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Czech Republic Islamic State radicalism trial News

Young Iraqi man sentenced to 15 years after fleeing Czechia to join the Islamic State

He was tried as a fugitive since his location is unknown

editor: REMIX NEWS
author: bad, Novinky

The Prague City Court sentenced 26-year-old Iraqi Watheq Muhammad Yousef al-Samarrai to 15 years in prison for committing a terrorist attack and joining a terrorist group. According to the verdict, the young man left the Czech Republic six years ago to fight for the Islamic State in Iraq. He was tried as a fugitive because his location is unknown.

“There is no doubt that guilt has been proven,” stated the chairwoman of the senate, Jarmila Pavlátová. “The intention of the accused to take part in the fighting as a member of IS was proven both from the testimony of his father and ex-girlfriend and from propaganda videos,” she added.

According to the court, the key piece of evidence was electronic communication between the defendant and his father, which showed, among other things, that al-Samarrai had taken part in the Islamic State fighting in Iraq, that he had been wounded doing so, and that he had also served in the group’s administration.

The man came to the Czech Republic to see his father, who has lived there since 2005. The young man settled here and found a girlfriend, who he married under Islamic law. But over time, he began to change.

“He grew his beard and hair, stopped caring about himself. Then he started watching the videos [IS propaganda],“ said the defendant’s ex-girlfriend in court. “I was not allowed to wear perfume, I was not allowed to wear certain t-shirts, my jeans were torn up and burned,” she added.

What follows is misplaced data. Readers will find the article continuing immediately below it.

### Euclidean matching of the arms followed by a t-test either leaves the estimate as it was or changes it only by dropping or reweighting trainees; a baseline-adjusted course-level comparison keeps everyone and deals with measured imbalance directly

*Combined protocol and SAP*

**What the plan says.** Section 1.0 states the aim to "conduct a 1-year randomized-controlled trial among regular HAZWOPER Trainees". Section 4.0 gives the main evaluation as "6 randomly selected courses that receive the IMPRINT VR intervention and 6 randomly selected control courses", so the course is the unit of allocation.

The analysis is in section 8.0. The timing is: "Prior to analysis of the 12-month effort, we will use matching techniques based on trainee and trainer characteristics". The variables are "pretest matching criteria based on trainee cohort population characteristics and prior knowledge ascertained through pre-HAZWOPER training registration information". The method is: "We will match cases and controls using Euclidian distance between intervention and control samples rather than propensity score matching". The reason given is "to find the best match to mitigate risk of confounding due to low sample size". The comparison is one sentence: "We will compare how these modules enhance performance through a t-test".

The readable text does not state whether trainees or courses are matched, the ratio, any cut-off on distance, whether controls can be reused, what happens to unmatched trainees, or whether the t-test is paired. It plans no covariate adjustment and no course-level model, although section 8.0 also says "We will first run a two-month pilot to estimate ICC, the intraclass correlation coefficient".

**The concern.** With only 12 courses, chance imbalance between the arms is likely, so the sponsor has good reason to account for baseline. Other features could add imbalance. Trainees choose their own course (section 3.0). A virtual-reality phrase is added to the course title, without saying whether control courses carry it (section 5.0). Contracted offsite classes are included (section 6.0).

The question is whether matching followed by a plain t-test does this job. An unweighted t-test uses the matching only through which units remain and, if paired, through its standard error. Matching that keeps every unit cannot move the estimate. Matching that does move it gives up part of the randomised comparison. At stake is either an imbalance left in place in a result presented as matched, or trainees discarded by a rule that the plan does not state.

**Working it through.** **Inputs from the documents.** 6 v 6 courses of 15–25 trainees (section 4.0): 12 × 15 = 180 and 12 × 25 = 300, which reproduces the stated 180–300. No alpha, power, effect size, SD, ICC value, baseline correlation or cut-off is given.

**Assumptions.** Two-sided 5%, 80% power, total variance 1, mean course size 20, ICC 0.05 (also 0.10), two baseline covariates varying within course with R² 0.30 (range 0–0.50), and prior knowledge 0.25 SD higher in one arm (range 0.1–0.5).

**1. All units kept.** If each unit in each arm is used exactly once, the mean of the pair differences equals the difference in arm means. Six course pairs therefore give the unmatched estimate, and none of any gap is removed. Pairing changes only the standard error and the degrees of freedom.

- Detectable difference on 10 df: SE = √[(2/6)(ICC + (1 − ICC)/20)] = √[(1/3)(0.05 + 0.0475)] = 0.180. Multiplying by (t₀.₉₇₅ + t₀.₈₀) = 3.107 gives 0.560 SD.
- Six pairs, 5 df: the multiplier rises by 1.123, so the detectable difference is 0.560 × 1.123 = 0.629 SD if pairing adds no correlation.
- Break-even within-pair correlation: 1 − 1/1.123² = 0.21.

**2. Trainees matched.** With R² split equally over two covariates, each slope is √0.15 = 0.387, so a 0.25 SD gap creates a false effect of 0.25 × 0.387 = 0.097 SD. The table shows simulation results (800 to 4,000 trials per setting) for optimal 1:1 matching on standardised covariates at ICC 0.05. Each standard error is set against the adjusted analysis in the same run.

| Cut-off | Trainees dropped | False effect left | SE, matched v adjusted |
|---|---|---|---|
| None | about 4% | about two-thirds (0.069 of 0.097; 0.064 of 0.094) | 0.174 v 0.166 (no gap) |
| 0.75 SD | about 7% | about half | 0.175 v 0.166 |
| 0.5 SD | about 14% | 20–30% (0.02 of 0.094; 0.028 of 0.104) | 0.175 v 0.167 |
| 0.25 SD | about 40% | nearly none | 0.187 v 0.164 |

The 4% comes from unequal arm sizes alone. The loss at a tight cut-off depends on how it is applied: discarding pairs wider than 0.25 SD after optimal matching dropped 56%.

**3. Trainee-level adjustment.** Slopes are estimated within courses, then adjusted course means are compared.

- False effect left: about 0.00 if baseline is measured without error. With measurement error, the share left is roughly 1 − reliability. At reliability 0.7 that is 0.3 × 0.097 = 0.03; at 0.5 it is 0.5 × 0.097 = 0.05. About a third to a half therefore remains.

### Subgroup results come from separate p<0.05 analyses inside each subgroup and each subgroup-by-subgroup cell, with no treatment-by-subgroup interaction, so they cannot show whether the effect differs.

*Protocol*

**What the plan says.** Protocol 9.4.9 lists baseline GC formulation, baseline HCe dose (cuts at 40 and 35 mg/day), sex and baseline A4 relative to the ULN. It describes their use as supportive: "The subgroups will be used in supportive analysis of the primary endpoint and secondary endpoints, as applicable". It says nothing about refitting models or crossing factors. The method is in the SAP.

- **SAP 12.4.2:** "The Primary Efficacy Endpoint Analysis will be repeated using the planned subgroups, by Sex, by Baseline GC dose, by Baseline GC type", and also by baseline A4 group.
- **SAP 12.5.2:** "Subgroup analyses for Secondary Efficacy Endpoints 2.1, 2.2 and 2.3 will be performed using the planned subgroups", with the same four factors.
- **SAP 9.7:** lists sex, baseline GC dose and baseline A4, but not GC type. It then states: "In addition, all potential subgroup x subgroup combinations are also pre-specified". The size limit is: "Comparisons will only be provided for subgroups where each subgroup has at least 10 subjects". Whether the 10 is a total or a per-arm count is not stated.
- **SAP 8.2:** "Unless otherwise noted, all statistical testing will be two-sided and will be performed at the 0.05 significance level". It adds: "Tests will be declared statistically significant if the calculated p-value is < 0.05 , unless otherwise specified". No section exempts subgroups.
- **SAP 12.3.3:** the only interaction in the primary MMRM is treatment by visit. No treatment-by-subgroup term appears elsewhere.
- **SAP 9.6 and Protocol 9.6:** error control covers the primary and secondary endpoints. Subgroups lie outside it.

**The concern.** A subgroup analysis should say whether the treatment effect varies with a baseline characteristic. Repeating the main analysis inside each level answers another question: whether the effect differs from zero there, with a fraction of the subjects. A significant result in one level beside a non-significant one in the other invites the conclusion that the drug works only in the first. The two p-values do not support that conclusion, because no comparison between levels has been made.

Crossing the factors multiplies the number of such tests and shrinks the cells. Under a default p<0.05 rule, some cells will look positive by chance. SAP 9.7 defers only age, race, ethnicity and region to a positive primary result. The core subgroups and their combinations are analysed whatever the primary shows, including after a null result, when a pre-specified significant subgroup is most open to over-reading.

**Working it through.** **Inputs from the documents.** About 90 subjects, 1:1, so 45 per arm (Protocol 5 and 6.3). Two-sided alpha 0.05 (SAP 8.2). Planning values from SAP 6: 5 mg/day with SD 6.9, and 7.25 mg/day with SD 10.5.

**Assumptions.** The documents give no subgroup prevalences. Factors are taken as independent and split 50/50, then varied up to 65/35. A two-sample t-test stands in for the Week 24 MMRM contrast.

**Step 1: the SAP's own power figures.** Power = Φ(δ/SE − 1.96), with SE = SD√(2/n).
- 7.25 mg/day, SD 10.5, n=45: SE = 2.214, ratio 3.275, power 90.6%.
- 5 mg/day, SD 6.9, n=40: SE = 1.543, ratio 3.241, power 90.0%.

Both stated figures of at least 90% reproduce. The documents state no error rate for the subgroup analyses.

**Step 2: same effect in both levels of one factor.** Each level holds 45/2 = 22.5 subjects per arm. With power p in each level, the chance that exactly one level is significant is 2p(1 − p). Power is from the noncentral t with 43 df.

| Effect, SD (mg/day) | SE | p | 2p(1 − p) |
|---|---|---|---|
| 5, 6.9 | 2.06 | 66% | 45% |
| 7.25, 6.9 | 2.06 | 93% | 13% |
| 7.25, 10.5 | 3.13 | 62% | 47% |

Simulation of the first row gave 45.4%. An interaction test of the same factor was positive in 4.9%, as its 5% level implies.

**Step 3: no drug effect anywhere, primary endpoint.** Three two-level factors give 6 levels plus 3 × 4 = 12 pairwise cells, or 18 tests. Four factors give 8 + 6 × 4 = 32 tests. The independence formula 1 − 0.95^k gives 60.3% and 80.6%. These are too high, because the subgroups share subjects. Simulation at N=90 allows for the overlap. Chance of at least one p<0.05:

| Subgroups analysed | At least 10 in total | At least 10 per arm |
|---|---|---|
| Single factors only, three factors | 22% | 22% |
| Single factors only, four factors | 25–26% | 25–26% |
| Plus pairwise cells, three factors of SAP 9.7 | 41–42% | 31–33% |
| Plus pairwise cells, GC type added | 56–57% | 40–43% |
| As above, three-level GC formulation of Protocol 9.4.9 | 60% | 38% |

Then, according to her, the young man went to Iraq. Traveling out of Ruzyně Airport, he reached Istanbul via Mosul in northern Iraq, then controlled by IS.

In April 2015, al-Samarrai, according to prosecutor Martin Bílý, actively participated in the attack on the Baiji oil refinery, attacking the Iraqi army and coalition forces. After being injured by a rocket, he was to work in Mosul as an IS propaganda teacher.

At the February hearing, the defendant’s father stated that he suspected his son’s days were numbered. “I think he is somewhere under the ruins of Mosul,” his father said at the time.

This was one of the arguments of the defense — that the defendant was probably dead. However, the judge responded by saying that it was only a presumption.

Title image: In this Jan. 14, 2017, file photo, Lt. Gen. Abdul-Wahab al-Saadi, third from right, celebrates as they hold an IS flag they captured inside Mosul University in the battle against Islamic State militants on the eastern side of Mosul, Iraq. (AP Photo/Khalid Mohammed, File)